A student from the local group is selected to compete for the state

Local student Vincent Huerta hauled a melody from San Juan Island to Bellingham where he was selected to compete to go state – and made it state – with his baritone saxophone. He is now ready to compete in Yakima at the state.

“I didn’t do it to compete,” Huerta said. “I just did it for fun. I like to play.”

No Friday Harbor student has been selected to compete since 2016. Huerta described it as eye-opening and intimidating to be surrounded by so many other talented musicians.

His musical journey began in sixth grade when Huerta had the opportunity to choose between art and the band. He is now in his second year of high school. While his mother said she encouraged him to choose band over art, he was also okay with the decision.

“I was like heck yeah, I wanna join the band!” Huerta exclaimed.

Instruments aren’t cheap, said her mother Breeann Talbott, and the school has few to borrow. When he started playing a cheap saxophone on Amazon, which his mother described as “a bunch of junk”.

As his talents progressed and he learned to play the devious saxophone, Huerta’s grandmother helped fund his musical ambitions. His gift allowed him to switch to a Yamaha.

Huerta had increasing success with the alto saxophone and soon wanted to venture out to play other instruments. Even when his band teacher told him he was too small to play bigger instruments, he didn’t let that obstacle get in the way of his passion.

One instrument he had his eye on was the baritone saxophone, which he said he liked for its bass sound. He worked hard over the summer to be able to afford to play it, and despite what his music teacher said, he was able to play it.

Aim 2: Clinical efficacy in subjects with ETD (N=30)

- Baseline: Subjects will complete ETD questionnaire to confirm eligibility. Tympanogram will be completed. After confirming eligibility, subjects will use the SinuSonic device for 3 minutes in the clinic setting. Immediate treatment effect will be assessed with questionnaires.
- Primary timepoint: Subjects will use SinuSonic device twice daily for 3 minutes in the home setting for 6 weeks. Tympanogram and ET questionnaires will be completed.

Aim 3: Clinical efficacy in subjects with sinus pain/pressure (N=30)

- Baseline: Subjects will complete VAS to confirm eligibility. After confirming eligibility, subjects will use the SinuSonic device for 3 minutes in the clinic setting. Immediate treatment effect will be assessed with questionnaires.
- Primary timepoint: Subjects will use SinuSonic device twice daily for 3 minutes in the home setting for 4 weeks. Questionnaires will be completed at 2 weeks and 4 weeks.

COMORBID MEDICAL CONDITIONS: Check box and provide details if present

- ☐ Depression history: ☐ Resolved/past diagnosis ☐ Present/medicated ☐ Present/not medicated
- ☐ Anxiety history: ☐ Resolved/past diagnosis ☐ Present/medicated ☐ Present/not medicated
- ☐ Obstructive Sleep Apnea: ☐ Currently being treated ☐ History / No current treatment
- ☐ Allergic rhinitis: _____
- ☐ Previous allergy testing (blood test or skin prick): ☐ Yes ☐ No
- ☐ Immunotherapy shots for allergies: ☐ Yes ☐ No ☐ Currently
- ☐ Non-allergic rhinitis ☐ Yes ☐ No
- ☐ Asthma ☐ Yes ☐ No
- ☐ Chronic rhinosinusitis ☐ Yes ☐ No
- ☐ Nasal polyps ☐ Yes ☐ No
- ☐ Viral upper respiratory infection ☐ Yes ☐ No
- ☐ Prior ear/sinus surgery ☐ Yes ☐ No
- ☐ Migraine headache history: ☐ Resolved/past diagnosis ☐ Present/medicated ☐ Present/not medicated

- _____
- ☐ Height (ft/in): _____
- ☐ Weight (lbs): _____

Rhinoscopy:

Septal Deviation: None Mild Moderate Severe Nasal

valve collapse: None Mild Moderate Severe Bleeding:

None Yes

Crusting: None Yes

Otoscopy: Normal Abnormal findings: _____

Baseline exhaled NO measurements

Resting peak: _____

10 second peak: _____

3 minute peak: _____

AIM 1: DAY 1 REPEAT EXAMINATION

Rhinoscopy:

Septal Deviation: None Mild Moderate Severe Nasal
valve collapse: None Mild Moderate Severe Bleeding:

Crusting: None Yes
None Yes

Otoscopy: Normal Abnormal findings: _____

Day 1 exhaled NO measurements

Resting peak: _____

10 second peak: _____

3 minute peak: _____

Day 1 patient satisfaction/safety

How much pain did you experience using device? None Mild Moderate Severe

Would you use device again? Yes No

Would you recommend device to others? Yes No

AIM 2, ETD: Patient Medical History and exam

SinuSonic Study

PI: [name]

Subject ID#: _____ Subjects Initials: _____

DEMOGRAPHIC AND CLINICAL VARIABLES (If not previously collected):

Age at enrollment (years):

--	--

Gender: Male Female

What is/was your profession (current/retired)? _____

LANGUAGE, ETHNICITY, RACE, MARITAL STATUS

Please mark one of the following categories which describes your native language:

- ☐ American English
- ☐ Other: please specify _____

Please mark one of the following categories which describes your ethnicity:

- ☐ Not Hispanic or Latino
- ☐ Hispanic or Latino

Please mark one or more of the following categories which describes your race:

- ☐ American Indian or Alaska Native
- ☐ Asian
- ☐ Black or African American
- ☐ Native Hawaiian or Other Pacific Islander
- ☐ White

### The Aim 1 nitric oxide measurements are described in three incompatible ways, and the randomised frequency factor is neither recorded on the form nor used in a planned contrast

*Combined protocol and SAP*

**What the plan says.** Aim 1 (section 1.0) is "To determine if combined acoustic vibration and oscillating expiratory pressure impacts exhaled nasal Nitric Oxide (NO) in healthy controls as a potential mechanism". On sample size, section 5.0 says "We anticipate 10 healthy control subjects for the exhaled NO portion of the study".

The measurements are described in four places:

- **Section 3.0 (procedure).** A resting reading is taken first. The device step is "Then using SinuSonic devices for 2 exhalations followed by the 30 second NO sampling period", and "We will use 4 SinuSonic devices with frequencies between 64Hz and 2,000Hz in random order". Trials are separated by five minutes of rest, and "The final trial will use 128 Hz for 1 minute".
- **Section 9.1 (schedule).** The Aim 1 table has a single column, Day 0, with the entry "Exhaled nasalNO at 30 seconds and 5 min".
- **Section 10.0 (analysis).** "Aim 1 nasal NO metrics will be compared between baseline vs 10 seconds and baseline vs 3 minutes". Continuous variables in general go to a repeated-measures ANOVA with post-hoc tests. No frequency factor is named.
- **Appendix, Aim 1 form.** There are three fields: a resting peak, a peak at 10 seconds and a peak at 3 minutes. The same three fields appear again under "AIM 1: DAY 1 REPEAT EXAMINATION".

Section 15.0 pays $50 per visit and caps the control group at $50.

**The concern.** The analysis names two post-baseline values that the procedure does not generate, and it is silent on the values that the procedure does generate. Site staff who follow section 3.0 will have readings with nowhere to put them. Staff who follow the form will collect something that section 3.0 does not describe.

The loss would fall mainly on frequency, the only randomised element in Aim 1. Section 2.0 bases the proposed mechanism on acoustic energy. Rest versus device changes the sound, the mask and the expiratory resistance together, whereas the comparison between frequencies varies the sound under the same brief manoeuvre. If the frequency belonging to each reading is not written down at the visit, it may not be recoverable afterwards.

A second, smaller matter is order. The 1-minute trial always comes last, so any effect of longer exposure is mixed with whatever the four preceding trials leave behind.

“He even played it outside the library after school,” Talbott said. “He played it everywhere he went.”

Since then he has also learned to play percussion, trombone, tuba, sousaphone and bass clarinet.

“I just look at the notes and I understand very quickly,” he explained, highlighting his natural musical inclinations.

He is in every group program the school has to offer, which includes jazz band, wind ensemble, and marching band. He is currently the only student to have been part of all the groups the school offers from sixth grade through high school.

His first music teacher was Carl Nelson, who is now retired. Tristan Thompson is the group’s current teacher, and Huerta said he enjoyed being in class with the two of them. He now assists Thompson in teaching the college orchestra.

With an affinity for instruments, Huerta said he would go wherever it takes him, perhaps playing in college. More importantly, he said he never wanted the competition to be a robber of joy for his passion for playing.

Talbott expressed how proud she and her father, Salvador Huerta, are of him.

Huerta’s grandmother has since died. His saxophone gift helped him navigate the musical world.

“His grandmother was his absolute biggest advocate,” Talbott said. “I know she would be so proud.”

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